networkIssue 69October 2007The newsletter of the Healthcare People Management AssociationInside2Immigration: changeson the horizonInside and out ...the HR challengesof working at Broadmoor Hospital3Lee - ding the MedwayHELP – HPMA ExpertLearning Partnerships4A new framework forpre-employmentchecks in the NHSCan employees setup in competition tothe NHS5Passing it on: Whatabout the employeesWorking Time Directive20096The only way is upHPMA Webwatch7Ask the expertsWanless on progress8Aiming for the top:helping members todevelop their skillsHealthcare People &Money: clinical keysDeborah O’DeaPresidentAlex O’GradyExecutive DirectorHPMA head officeGothic House, 3 The GreenRichmond TW9 1PLTel: 020 8334 4530Fax: 020 8334 4531Email: firstname.lastname@example.orgLeft to right: Alex O’Grady, Kelvin Cheatle and Lynda Dyson atBroadmoor Hospital.In 1992, following the death of a black patient inseclusion, Sir Louis Blom Cooper QC described theHigh Secure (or Special) Hospitals as “great institutionswhich bore all the hallmarks of being detachedfrom contemporary healthcare standards”.Fast forward to 2005 and the HealthcareCommission’s report following an inspection ofBroadmoor Hospital about which, they commented,“We were impressed by the attitude of staff and therange of innovative treatments and therapies available,that are at the leading edge of contemporary practice”.So what changed to deliver this apparentrevolution in this world famous organisation?Whilst Blom Cooper’s withering verdict may havebeen harsh, and somewhat unfair, there is no doubtit represented the perception that Broadmoorand the other English high secure hospitals weredark, satanic places that no self-respecting healthprofessional would choose to work in. Indeed manyviewed them as prisons not hospitals.I joined Broadmoor in 1996 as their first, and at thetime of writing (!) only HR Director (Broadmoor becamepart of the much larger West London Mental HealthTrust in 2001), and the changes have been of massiveproportions. I often use the analogy of the evolutionaryclock to describe it: Broadmoor was opened in 1863,and until the late 1980s nothing much changed - allthe major revolutions in care and staffing practicehave been condensed into the past few years.So what part has the HR function played in thisrevolution? Well I like to think a very large part, andit is a good case study for how cultural change canbe achieved if the key ingredients are in place. Firstly,I have been lucky in working for two chief executives(and executive boards) who understood the need tochange culture, not just tinker with structures andsystems, and they have led from the front. They havealso both supported the HR function and I have seenat first hand how crippling it is for colleagues whodon’t enjoy this synergy – they face an uphill struggle.Secondly a root and branch review of recruitmentpractices was needed. Broadmoor used to recruit 90%of its staff from within the local community; that builthuge loyalty and strength but also brought introspectionand stagnation. The % of BME staff when I joined in1996 was 3% against a patient population of 25%;today that figure is 20% representing 20 differentnationalities and it shows in the climate of theorganisation-outward looking and truly multi-cultural.Broadmoor is one of the places to work today ifyou are passionate about psychiatry.Thirdly, working practices had to change.Broadmoor bore all the hallmarks of institutionalHR practice-inefficient shift systems, huge levels ofovertime, long term residences in staff hostels (atrock bottom prices) and the statutory “staff club”where staff “relaxed” before and after work. It wasBroadmoor from the “cradle to the grave”.The only way to achieve this change was by strongleadership but also working with staff and Unions.When I arrived at Broadmoor management andUnions were not even talking to each other andhostility bristled in the air. I had my car vandalisedon numerous occasions and mysterious phonecalls in the night followed a major disciplinary case.The Prison Officers Association (POA) were seenas out of date and threatening.Today, the POA are chairing our staff side witha seat on the Board and Simon Crawford, the ChiefExecutive, and I became the first NHS managersever to address their national conference this year(not only was addressing conference daunting, butwe were the warm up act for Tony Benn!)So long before Agenda for Change, we had to invent“partnership” as without it the organisation wouldstill be in its post Victorian time warp. The buildingsare changing, the practices have changed and the staffare... well, I think they are pretty heroic, doing adaunting job and, just like the other best staff inthe NHS, doing their very best for patients. Afterall, that’s what Broadmoor is about – it’s a hospital.Kelvin CheatleDirector of HR, West London Mental Health TrustContinued on p2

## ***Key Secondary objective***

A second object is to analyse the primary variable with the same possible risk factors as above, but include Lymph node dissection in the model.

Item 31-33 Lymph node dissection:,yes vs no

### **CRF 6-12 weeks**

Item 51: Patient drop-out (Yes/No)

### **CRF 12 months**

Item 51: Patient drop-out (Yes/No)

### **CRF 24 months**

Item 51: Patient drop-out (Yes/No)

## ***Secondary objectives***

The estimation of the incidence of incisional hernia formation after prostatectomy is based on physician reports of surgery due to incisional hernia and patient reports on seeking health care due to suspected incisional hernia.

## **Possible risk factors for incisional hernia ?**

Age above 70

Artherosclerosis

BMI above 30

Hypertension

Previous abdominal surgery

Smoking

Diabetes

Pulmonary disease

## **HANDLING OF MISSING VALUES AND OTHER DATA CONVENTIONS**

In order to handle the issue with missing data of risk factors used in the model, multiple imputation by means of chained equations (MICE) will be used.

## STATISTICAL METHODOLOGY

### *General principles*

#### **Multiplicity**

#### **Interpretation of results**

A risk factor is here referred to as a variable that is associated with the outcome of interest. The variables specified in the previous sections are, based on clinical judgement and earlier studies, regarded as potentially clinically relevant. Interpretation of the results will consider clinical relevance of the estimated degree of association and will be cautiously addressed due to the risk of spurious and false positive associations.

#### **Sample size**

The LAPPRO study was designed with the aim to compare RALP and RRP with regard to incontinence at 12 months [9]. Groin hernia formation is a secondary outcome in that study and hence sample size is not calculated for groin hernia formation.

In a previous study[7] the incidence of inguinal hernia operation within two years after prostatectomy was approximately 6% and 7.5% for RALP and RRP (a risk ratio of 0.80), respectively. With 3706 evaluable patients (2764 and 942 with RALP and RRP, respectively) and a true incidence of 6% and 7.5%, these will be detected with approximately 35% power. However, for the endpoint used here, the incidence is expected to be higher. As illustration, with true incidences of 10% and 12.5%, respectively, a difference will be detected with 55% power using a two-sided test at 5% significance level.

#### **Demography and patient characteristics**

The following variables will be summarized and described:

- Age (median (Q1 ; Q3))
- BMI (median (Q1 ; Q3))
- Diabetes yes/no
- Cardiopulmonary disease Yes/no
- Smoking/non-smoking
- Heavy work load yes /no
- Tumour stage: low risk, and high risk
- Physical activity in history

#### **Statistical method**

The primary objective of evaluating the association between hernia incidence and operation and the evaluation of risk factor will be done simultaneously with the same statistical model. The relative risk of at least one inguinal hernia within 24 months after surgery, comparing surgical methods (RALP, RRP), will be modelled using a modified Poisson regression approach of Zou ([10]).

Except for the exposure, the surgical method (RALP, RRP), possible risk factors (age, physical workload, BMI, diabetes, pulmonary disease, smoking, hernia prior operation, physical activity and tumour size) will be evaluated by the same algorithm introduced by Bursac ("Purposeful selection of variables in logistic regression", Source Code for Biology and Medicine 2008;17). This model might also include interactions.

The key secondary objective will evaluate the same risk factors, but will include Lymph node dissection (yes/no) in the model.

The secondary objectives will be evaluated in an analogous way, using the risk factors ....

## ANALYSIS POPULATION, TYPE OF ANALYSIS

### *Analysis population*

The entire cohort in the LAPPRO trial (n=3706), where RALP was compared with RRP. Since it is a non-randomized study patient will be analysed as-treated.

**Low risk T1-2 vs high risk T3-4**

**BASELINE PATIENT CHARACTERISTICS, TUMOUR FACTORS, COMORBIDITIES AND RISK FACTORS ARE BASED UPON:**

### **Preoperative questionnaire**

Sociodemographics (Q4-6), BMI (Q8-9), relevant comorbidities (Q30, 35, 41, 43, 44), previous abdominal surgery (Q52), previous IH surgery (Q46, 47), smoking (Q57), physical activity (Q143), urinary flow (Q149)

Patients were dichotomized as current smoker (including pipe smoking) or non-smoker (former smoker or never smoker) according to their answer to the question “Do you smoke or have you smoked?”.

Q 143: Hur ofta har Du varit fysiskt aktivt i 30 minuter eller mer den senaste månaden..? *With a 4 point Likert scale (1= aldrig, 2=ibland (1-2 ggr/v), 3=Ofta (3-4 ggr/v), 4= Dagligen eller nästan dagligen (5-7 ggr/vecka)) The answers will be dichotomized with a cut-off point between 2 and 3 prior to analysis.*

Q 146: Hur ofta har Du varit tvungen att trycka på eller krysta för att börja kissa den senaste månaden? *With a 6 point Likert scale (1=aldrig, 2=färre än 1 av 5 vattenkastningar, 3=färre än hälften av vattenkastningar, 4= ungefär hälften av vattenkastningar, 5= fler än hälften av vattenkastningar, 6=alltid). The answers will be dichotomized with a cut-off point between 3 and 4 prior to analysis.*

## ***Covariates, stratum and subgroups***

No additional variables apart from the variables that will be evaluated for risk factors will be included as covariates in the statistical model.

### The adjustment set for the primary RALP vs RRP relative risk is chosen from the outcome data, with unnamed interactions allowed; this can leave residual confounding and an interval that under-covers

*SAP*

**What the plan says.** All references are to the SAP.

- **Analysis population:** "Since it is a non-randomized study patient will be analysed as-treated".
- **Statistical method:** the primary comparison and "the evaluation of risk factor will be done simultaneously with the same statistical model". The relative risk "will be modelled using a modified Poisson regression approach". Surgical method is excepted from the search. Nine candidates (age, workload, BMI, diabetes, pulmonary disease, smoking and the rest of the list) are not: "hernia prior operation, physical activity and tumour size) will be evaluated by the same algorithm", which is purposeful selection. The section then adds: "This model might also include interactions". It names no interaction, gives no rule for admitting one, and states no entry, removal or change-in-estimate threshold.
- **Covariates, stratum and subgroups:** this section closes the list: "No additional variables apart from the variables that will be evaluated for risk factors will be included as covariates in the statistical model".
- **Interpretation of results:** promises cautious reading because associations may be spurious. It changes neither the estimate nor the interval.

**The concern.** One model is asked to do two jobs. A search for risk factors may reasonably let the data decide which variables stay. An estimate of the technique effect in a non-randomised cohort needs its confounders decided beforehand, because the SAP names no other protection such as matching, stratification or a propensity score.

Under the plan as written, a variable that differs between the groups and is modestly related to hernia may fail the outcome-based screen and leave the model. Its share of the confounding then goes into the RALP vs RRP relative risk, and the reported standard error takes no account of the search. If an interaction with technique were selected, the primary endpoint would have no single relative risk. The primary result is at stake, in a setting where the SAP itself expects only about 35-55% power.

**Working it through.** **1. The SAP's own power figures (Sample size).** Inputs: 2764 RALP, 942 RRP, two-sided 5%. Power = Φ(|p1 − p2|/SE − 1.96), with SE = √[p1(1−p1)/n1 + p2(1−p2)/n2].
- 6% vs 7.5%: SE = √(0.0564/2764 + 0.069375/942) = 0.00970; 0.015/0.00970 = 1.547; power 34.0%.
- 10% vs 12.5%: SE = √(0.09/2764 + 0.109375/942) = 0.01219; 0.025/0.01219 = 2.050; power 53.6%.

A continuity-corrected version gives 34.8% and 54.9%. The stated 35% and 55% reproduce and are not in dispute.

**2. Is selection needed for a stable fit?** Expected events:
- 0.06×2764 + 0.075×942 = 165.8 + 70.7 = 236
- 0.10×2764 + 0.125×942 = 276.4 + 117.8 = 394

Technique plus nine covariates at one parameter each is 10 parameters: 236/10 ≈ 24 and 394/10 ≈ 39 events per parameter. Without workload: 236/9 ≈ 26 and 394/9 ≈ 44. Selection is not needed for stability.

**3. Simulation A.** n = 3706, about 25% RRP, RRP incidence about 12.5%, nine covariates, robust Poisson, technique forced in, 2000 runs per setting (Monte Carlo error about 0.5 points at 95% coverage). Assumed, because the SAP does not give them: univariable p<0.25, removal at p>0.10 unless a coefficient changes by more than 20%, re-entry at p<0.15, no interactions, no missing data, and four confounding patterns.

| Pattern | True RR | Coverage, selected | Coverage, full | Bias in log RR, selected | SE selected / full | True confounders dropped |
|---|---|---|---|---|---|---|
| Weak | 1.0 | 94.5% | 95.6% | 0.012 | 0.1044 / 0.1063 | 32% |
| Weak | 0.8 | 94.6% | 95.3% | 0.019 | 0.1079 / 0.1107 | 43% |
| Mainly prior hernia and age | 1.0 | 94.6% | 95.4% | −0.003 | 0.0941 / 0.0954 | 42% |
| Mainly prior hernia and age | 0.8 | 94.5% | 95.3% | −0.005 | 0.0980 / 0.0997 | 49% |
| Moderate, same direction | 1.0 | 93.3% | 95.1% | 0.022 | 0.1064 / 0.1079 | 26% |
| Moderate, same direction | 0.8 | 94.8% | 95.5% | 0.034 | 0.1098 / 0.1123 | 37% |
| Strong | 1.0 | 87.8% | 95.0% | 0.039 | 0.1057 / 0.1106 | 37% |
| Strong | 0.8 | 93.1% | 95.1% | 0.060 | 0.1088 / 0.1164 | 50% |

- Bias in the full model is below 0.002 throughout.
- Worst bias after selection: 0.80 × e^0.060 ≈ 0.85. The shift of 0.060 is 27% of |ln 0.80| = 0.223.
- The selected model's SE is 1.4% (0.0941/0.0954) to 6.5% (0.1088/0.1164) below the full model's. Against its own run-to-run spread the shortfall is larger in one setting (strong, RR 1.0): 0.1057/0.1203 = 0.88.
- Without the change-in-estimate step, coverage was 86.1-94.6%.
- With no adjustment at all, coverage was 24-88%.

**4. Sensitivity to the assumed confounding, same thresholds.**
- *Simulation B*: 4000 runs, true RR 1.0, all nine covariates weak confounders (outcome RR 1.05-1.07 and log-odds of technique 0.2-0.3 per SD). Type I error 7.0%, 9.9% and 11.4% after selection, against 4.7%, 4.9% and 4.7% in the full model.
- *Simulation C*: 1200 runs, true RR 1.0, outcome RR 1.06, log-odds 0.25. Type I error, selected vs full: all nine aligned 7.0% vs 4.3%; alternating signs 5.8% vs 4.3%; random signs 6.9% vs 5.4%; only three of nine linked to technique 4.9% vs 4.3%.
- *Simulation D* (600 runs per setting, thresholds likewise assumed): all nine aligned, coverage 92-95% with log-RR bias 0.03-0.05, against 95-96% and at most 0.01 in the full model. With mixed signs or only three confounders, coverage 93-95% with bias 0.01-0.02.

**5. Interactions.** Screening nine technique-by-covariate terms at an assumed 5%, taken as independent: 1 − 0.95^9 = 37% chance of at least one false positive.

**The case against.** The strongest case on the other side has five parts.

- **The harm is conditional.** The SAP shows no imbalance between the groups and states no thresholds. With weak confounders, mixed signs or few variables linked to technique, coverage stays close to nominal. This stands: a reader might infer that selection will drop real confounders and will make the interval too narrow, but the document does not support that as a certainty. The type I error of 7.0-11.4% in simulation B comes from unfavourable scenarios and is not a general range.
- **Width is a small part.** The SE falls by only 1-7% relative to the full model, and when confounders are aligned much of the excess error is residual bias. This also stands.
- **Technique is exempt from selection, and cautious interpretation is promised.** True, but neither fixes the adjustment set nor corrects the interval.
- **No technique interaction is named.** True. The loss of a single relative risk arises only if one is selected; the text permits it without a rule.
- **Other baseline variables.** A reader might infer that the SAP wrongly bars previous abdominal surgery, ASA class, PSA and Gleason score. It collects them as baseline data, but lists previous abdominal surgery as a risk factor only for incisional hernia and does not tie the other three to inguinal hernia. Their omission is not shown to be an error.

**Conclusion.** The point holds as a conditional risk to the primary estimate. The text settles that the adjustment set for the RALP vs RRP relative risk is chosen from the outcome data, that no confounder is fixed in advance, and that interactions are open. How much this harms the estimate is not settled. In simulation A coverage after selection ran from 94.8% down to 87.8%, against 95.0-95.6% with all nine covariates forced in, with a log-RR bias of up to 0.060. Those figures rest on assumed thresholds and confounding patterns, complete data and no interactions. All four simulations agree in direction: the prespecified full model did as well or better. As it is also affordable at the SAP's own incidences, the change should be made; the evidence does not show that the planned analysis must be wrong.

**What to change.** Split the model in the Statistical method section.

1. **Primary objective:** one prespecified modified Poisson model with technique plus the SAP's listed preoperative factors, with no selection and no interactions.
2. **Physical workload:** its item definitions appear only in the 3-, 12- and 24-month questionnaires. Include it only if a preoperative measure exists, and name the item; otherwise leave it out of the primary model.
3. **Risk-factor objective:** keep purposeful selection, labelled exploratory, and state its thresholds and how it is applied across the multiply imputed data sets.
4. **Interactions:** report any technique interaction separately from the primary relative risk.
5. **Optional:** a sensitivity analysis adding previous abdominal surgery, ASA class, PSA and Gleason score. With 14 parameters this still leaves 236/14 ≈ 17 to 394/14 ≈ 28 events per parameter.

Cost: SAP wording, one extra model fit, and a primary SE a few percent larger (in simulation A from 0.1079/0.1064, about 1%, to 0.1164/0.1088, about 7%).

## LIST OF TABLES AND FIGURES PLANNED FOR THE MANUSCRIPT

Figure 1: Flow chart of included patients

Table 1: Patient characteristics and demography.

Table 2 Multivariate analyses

Continued from p1...let’s get on with the jobLast month Kelvin invited HPMA Executive Director Alex O'Grady along to Broadmoor Hospital to meet some of thestaff and look around the facility. Alex shares some of her thoughts on the inspiring experience, “When Kelvin askedme if I would like to visit Broadmoor, I was both fascinated and a tiny bit spooked. Why? Well I think that Kelvin has hitthe nail on the head when he says that we tend to think of such institutions as prisons not hospitals. However, I wastremendously impressed with the tranquillity of the place and the commitment of staff, many of whom are internationallyrecognised leaders in the field of forensic psychiatry.“I was also struck by the way in which Kelvin and his team work as key players and leaders of service delivery.The thing that really stood out for me, and I speak as someone whose background is almost entirely in the acute sector,was the unassuming approach and lack of arrogance shown by those who are working in one of the most challenginghealthcare settings. Many acute organisations are, in my experience, proud and rightly so of their excellent services.Sometimes this is to the point where the words ‘world class’ slips into almost every sentence! At Broadmoor, a trueworld leader in its field, a quiet ‘let’s get on with the job’ attitude belies their extraordinary work.“Kelvin and his team were overall winners of our excellence awards this year and they really do deserve this recognitionof their world class HR practice.“I have often said that working in HR in the NHS is the best job in the world and Kelvin’s is certainly up there withthe best of the best!“Thank you Kelvin, for a fascinating insight into your world.”Immigration: Changes on the horizonComing months will see an overhaul of the ways in which nationals from outside theEuropean Economic Area (EEA) can come to the UK to work, study or train.Anyone responsible for recruitment needs to be aware of the changes, especially asthe penalties for employing illegal workers are to be tightened up later this year.Points Based SystemNon-EEA nationals will only be allowed to come to theUK to work or study if they score enough pointswhen assessed against criteria such as qualifications,earnings and age.The number of points needed, and the criteriaagainst which they will be awarded, will dependon the category into which the individual falls.There will be five tiers in all:● Tier 1: Highly skilled individuals and entrepreneursexpected to contribute to growth and productivity● Tier 2: Skilled workers with a job offer to fillgaps in the UK labour force● Tier 3: Limited numbers of low-skilled workersneeded to fill specific temporary labour shortages● Tier 4: Students● Tier 5: Youth mobility and temporary workers.The government has also said that skilled workerswill need to satisfy an English language test.SponsorshipThose within Tiers 2 to 5 will also need a certificateof sponsorship from the organisation with which theyintend to work or study. However, only organisationsthat appear on the Border and Immigration Agency’snew register of approved sponsors will be able toissue certificates.TimingThe new system is to be phased in over a period of ayear, with Tier 1 to be launched in early 2008, Tiers2 and 5 later in 2008 and Tier 4 in early 2009 (nodate has yet been fixed for Tier 3). In the meantime,health sector employers would be well advised to applyto join the register of approved sponsors in goodtime: the Home Office is hoping to open the registerin October 2007, at which point it will be possibleto submit applications online. Further informationis available at www.ind.homeoffice.gov.ukTracy Yates, partner, Eversheds LLPtracyyates@eversheds.comDATES FOR YOUR DIARY● NHS Employers annual conference and exhibition 2007:Leading workforce thinking 9-11 October 2007 ICC, Birminghamwww.nhsemployers.org/2007● Welsh HPMA branch ‘HR Benefits for You’ 9 November 2007 Cardiff● HPMA NI branch conference 6-7 March 2008 Belfast2